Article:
Narratives of digitalisation and religion:
conditioned, idealistic, and pragmatic
The digitalisation of religion causes pressing questions. Is the current increase in digitalisation an accommodation to the COVID-19 crisis? Do our smartphones help us worship God? Will digitalisation save or doom us?
This article was written in preparation for our round table on digital religion. Please find the full white paper here.
There are three main narratives through which one can approach the digitalisation of religion: 1) Conditioned Digitalisation of Religion, which considers the story of how digital technology itself structures an inclination toward the digital while a digital society structures religious individuals and communities towards digitalisation; 2) Idealistic Digitalisation of Religion, which operates according to idealised narratives of progress or dehumanisation; and 3) Pragmatic Digitalisation of Religion, which views the current increase in digitalisation as an accommodation to a crisis, or which assumes digitalisation of religion as the likely continuation of a current pattern of digitalisation across the modern world (it can be differentiated from the Idealistic Utopian form of digitalisation of religion in that it has no view towards a long term or morally superior future, but rather as simply the arrangement of facts on the ground, a neutral feature of the current and upcoming world).
Conditioned digitalisation and religion
The interactions that technology allows for and promotes itself constitute a priming of the user towards certain ends. In the case of digital technology, this means a habituated pattern of turning to digital means as well as how a preferred interaction with technology should normally look. In particular, this can mean that ‘another area of technology … as implicit religion is the extent to which technology use encourages religious-like practice that changes individuals’ understanding and meaning-making not only of the technology, but of themselves’. This continues as one begins to prefer and expect the digital in many aspects of one’s life and how one pursues a goal. Religion is also included, resulting in a conditioned digitalisation of religion.
Not only does the use of technology itself condition a digitalisation of religion, but a world structured around digital technologies continues to assert the dominance of the digital. The immediate turn to digital means in the coronavirus pandemic, while it can be viewed in purely pragmatic terms, also reveals the nascent societal conditioning towards the digital. It is easy to imagine a world where people resist the digitalisation of religion as not an obvious pragmatic accommodation, in part because there are communities already not seeing the digital as the solution to the pandemic.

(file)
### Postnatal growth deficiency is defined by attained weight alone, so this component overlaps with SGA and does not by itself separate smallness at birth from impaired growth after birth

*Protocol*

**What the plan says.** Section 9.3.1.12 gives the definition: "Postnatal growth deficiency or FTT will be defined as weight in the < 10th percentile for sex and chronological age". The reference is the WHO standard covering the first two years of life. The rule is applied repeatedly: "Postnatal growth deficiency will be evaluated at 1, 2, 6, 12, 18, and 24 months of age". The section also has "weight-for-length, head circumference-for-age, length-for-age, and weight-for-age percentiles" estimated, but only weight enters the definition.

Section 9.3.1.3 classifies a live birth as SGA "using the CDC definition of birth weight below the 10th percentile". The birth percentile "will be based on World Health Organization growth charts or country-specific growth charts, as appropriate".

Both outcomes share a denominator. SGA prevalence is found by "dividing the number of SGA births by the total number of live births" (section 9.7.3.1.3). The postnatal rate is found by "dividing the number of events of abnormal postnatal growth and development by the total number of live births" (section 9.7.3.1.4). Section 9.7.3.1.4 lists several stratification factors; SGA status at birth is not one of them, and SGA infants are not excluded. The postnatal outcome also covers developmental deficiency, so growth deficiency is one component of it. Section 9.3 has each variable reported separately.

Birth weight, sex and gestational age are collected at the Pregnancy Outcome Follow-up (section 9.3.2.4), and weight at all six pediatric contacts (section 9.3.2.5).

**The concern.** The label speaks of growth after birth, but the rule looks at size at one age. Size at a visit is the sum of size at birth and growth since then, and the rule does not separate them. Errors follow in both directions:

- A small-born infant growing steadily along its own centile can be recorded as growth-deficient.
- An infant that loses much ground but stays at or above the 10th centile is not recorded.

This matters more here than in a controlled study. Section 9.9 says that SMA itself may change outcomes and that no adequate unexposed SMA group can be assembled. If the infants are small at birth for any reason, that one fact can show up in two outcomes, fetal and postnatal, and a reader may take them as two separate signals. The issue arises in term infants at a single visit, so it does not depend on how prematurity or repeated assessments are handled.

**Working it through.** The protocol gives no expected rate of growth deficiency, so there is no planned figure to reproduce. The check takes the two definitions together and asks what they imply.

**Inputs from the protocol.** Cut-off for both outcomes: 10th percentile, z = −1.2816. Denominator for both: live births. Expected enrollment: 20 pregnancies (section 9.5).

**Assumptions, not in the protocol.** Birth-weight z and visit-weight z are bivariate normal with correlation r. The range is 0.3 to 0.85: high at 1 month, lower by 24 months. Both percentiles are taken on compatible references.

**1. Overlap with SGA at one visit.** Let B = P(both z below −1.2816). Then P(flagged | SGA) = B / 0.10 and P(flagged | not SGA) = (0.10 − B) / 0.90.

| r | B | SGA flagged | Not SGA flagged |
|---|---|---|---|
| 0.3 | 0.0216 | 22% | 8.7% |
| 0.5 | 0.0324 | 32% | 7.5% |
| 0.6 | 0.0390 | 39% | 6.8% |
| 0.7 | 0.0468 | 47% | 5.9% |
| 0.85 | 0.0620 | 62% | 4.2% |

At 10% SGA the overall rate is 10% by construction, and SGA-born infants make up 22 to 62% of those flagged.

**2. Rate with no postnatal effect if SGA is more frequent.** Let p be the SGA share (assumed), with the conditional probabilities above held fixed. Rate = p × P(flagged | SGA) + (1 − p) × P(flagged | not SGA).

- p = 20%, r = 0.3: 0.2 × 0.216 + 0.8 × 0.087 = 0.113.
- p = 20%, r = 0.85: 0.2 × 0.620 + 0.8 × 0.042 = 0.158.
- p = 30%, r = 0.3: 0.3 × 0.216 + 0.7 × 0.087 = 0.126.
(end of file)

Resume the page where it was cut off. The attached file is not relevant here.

The fact that everyone assumed digitalisation of religion was the practical answer to the COVID-19 lockdown demonstrates how much digital technology has already shaped not just individuals but society. Likewise, the expectation that people, especially the young (even if true), will want digital means of religion reinforces the structural pattern, especially as religious leaders are trained towards embracing digitalisation as part of their practice and thus inculcate digitalisation into the habits of their congregations.  Thus, the integration of the digital into the wider societal structure leads to a blurring of the distinguishability between digital and non-digital realms. Peterson notes: “More recent [media and religion] scholarship focuses on the overlaps and flows between online and offline spaces in our daily lives. Rarely do people make a distinction when they are ‘going online’ or entering into ‘cyberspace,’ to use outdated language.” Consequently, the digitalisation of religion is conditioned both by the internal habits of individual human beings and the pervasive spread of the digital throughout society and everyday life.
Is digitalisation our paradise or forbidden fruit?
Some view the digitalisation of religion through the narrative of progress towards utopia, where the future is digital or even beyond digital. Ultimately, this is a religious vision, a theological story about the end and purpose of all things, known as eschatology. Thus, for the utopian idealist, digitalisation is necessary to move toward where humanity is going in the future, in that all technological progress, especially digital progress, is an unquestionable good. Sometimes this goes beyond the question of humanity towards Artificial Intelligence, with a future known as ‘singularity’ where a superintelligent AI(s) arises and humans are no longer necessary.  These two utopian visions are often fused, so that the full digitalisation of humans is the ideal future. An alternative utopia is also offered, one which already is arising as a new religion in which the goal is to bring about singularity to save the world.  In a few utopian visions the hope is for humans and advanced digital and artificially intelligent technologies to come together in a symbiotic and necessary partnership.     In idealistic utopian frameworks, the key is that without digitalisation (often of everything and everyone, occasionally including religion as a discrete structure) humanity will not be able to become what it is already in the process of becoming through increasing technological development. Technological progress is the means of reaching a kind of material, technologically mediated utopia. More importantly, it is a utopia especially evaluated in digitalised terms.